Simplifying products can actually be quite complex. This week, our Senior Product Manager, Margaret Preuss walks us through the process of creating the deceptively simple core of our credit and risk viewer, the dynamic net availability number. This number is the aggregation of thousands of lines of data that tells our credit team and each borrower what his or her available loan capital is at any given time. Seems easy, right? Below, she explains the steps involved from start to finish.
Starting at the End
The journey to any useful data visualization — or product in general — starts with asking questions. Our tech team asks themselves “Who is my customer?” “What is the goal of this product and how will it add value to customers?” and “How do we build it?”. In many ways, the beginning of the process actually focuses on the end product – having a working understanding of the final goal creates the structure for the team to move forward.
When we asked ourselves these questions five years ago, we knew that the end goal was to give our borrowers a dynamic net availability number by calculating their aggregated collateral availability, less their current loan balance and block. We wanted to summarize large quantities of previously unsorted data into a simple visualization that would help borrowers better understand their loan.
To reach the end goal — producing a borrower’s net availability — our team begins by collecting raw data from borrowers in the form of collateral reports. We lend against a wide range of assets, including accounts receivable, inventory, machinery and equipment, intellectual property, purchase orders and real estate. Unsurprisingly, these reports can come in a wide range of formats: QuickBooks files, Microsoft Excel spreadsheets, Sage files and more, which can make it difficult to sort through the data and derive meaningful insights.
Collecting collateral reports is just the beginning; adding the data to our database and standardizing it is critical to producing net availability calculations. Our system organizes collateral reports provided by the borrower into a standard TCJ format, making each report consistent across collateral types in all loans. This means that, for example, a Q3 2016 inventory report from Borrower A will be put in the same format as a Q1 2019 inventory report from Borrower B, and so on. Standardizing data makes it easier for us to pull it into configurable calculations and display meaningful information to our users.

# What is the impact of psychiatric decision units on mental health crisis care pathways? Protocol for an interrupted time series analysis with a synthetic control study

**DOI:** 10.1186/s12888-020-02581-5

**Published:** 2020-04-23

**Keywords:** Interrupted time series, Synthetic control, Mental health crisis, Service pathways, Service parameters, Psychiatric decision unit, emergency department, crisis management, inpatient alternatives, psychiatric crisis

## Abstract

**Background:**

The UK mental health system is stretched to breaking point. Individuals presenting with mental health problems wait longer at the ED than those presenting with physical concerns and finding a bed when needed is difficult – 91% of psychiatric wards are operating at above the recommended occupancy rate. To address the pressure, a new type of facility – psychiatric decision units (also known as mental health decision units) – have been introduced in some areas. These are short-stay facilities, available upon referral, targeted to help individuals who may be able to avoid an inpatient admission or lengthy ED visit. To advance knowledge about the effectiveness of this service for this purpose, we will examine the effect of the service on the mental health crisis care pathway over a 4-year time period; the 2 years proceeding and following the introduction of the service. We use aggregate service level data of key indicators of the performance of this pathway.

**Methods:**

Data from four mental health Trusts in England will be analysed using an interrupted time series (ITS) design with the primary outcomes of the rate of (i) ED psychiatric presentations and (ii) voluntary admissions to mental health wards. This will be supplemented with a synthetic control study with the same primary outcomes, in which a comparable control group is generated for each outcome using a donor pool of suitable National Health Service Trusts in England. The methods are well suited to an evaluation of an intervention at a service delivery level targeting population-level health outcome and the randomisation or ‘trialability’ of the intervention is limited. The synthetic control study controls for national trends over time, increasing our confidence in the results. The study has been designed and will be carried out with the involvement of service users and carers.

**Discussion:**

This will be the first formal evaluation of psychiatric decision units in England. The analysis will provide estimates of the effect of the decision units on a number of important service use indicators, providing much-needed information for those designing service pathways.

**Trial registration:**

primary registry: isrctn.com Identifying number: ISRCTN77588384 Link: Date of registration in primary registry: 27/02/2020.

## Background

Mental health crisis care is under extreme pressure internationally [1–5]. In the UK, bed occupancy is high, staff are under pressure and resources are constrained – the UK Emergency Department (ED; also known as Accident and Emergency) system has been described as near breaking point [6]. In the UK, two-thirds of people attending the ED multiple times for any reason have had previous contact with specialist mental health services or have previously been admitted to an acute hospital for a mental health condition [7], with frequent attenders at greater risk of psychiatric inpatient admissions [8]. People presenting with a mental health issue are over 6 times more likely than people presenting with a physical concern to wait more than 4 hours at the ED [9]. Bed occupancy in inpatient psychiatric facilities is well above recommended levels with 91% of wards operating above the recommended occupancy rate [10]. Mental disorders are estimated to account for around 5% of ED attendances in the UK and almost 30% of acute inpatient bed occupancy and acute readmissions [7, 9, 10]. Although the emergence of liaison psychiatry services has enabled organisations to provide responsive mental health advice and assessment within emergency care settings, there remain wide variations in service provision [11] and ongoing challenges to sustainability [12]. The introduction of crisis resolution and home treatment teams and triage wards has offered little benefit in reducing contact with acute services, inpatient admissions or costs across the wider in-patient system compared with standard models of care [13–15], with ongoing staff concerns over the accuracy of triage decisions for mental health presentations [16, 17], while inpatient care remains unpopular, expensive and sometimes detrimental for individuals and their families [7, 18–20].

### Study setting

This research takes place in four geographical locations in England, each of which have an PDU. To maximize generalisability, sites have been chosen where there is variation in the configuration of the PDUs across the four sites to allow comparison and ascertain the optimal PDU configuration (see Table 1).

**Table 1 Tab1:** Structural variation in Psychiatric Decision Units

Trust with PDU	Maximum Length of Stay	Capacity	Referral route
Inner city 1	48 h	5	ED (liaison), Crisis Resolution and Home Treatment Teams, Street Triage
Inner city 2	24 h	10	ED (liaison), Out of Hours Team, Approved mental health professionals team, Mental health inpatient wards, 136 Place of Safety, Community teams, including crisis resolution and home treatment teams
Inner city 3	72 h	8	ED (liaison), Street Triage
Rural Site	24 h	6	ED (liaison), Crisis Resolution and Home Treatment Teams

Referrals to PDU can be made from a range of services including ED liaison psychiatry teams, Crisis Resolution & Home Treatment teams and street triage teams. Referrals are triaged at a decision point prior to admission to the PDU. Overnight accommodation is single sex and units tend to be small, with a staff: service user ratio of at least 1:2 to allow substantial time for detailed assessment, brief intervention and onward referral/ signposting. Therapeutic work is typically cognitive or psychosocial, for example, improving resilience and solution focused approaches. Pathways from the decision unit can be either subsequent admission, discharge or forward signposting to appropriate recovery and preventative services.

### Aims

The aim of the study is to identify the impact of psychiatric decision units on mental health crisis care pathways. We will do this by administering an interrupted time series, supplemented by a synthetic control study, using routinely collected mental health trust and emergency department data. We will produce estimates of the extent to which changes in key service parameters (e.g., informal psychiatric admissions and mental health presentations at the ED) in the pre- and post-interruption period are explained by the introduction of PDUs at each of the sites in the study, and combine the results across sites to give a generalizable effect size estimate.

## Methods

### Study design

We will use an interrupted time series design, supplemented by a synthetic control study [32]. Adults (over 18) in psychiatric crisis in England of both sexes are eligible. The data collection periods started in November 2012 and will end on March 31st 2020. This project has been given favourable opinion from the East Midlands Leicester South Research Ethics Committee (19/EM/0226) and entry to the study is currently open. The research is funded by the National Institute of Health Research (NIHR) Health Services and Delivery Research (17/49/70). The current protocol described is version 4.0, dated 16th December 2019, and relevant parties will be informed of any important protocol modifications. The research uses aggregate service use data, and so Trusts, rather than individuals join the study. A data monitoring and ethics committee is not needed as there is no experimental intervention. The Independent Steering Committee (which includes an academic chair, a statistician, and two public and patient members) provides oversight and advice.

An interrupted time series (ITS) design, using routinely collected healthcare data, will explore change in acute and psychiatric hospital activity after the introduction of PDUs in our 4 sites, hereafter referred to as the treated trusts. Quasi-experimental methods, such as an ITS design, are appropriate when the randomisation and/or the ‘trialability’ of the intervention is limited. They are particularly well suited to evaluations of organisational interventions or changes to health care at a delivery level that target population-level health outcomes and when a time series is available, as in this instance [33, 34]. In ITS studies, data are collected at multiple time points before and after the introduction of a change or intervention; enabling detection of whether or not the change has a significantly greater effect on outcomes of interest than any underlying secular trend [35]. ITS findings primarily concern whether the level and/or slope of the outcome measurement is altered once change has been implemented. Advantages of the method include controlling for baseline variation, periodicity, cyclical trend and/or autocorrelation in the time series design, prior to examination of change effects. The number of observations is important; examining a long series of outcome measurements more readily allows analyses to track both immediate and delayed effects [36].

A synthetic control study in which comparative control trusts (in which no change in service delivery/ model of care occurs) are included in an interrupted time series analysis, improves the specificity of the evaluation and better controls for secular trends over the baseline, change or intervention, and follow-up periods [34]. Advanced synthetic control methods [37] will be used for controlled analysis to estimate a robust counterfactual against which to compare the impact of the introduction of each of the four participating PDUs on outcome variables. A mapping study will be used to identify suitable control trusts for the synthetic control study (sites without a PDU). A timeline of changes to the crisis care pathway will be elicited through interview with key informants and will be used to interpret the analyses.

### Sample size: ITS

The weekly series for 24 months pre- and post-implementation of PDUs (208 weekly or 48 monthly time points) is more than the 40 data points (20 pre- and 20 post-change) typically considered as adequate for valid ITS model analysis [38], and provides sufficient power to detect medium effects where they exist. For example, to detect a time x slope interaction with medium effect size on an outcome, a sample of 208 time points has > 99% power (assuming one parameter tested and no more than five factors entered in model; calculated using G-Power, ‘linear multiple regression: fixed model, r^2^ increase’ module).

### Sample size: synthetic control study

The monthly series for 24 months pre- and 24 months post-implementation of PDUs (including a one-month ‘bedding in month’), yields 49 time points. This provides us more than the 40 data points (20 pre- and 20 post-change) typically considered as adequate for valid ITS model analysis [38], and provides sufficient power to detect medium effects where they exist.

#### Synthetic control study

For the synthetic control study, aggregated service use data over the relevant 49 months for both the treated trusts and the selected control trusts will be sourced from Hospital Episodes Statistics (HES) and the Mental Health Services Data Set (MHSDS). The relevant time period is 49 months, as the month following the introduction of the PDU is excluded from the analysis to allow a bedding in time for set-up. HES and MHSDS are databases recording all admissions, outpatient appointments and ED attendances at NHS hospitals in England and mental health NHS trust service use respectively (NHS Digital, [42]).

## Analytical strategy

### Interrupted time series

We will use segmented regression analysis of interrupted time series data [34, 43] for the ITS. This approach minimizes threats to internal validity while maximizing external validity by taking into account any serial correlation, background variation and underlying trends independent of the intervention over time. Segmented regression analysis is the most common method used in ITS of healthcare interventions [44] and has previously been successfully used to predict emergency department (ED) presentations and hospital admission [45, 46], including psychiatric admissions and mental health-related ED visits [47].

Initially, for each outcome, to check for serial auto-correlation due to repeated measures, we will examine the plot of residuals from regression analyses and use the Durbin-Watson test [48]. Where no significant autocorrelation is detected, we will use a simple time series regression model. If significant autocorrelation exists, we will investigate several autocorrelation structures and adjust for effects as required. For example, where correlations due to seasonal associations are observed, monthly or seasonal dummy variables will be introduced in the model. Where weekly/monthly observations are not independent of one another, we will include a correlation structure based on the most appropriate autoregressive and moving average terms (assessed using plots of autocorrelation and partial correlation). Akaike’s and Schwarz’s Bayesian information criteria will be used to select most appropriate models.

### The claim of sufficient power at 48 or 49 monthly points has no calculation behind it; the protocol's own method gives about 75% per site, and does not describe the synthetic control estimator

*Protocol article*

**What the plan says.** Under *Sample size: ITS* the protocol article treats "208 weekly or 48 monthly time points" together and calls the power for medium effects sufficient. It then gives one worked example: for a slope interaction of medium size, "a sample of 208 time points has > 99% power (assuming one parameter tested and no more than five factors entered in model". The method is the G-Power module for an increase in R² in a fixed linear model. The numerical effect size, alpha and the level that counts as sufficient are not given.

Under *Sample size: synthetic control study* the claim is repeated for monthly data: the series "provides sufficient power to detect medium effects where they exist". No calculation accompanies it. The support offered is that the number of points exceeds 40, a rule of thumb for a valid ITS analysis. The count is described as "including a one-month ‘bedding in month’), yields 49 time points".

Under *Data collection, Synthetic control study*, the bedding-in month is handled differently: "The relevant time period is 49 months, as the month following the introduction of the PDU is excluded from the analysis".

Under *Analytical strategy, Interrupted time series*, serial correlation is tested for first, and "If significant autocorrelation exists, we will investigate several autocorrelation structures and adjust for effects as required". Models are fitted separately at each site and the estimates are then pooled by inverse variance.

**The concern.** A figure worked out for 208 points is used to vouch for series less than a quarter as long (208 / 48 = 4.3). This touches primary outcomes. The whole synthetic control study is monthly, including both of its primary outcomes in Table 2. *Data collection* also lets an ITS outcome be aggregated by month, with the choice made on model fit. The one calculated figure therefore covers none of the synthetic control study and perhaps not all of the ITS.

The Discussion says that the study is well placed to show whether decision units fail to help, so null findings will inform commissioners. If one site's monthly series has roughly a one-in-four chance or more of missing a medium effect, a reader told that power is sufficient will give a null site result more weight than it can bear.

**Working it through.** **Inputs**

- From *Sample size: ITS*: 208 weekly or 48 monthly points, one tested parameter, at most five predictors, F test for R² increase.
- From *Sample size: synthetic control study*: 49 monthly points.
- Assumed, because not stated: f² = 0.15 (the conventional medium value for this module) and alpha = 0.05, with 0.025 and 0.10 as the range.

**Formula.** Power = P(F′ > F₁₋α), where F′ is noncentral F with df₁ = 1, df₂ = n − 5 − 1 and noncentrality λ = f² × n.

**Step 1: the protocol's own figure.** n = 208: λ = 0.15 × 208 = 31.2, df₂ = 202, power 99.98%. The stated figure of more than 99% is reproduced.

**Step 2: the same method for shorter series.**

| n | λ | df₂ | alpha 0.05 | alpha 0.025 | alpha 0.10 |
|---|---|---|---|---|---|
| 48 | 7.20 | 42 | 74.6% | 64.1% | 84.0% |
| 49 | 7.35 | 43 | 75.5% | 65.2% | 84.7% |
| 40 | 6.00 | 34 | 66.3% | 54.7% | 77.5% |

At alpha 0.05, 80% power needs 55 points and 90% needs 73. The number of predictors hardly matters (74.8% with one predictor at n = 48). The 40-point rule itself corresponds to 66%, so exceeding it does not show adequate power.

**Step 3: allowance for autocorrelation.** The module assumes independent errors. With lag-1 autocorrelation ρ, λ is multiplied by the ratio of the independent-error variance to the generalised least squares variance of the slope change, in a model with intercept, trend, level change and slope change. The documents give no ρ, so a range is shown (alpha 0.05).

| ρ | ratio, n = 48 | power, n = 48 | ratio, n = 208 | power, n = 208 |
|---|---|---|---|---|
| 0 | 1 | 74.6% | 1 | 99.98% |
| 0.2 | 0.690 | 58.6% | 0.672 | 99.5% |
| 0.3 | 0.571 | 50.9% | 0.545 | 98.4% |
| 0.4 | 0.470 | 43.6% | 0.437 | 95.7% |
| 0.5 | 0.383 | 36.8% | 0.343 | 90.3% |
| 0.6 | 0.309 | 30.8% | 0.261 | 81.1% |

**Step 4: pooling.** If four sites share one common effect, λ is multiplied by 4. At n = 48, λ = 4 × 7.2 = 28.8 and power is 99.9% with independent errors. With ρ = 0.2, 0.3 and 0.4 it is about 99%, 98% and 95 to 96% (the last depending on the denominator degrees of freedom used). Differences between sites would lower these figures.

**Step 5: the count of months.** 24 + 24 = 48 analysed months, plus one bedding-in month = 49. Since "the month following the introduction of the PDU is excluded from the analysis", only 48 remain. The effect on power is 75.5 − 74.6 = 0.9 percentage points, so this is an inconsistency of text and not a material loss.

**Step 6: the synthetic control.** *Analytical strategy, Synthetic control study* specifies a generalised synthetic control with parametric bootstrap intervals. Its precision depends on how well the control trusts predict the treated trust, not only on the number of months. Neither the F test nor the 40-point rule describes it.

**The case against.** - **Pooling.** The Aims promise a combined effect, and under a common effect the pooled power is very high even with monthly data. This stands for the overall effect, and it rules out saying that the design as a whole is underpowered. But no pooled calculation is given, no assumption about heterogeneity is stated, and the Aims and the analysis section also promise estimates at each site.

Taking a Snapshot
Once the data for each collateral type is put into a standard format, the focus shifts to condensing data into digestible pieces that summarize the gross amount of each available asset type. Creating these snapshots of information allows us to succinctly display changes in gross asset amounts over the past week and month, as well as show trends over greater amounts of time.
Calculating the Collateral Availability
After summarizing the data into gross amount snapshots, we can easily calculate collateral availability by using the configuration set up by users for ineligible calculations and advance rates. By removing ineligible line items from the gross amount and multiplying the net by a given collateral advance rate, we can succinctly display the exact availability amount for each collateral type in a given loan.
Calculating Net Availability
The final step is to combine all of collateral availability amounts across assets used as collateral for a given loan to see the total gross availability. From here removing the block and current loan balance produces the net availability to determine if borrowers or in an over-advance or have excess room to borrow more. This single number tracked over time gives a snapshot of the health of the borrower’s loan and if we can lend more.
The dynamic net availability number untangles and summarizes large quantities of previously unsorted data into a simple visualization for borrowers. Users of our credit and risk viewer retain the ability to expand the calculation details and can always navigate to the original submitted collateral reports to gain a deeper understanding, but they are by default spared from wading through lines of information.
Margaret is our Senior Product Manager who comes to TCJ with a background in Investment Banking. She is currently managing a cross-border team to build our newest financials feature set.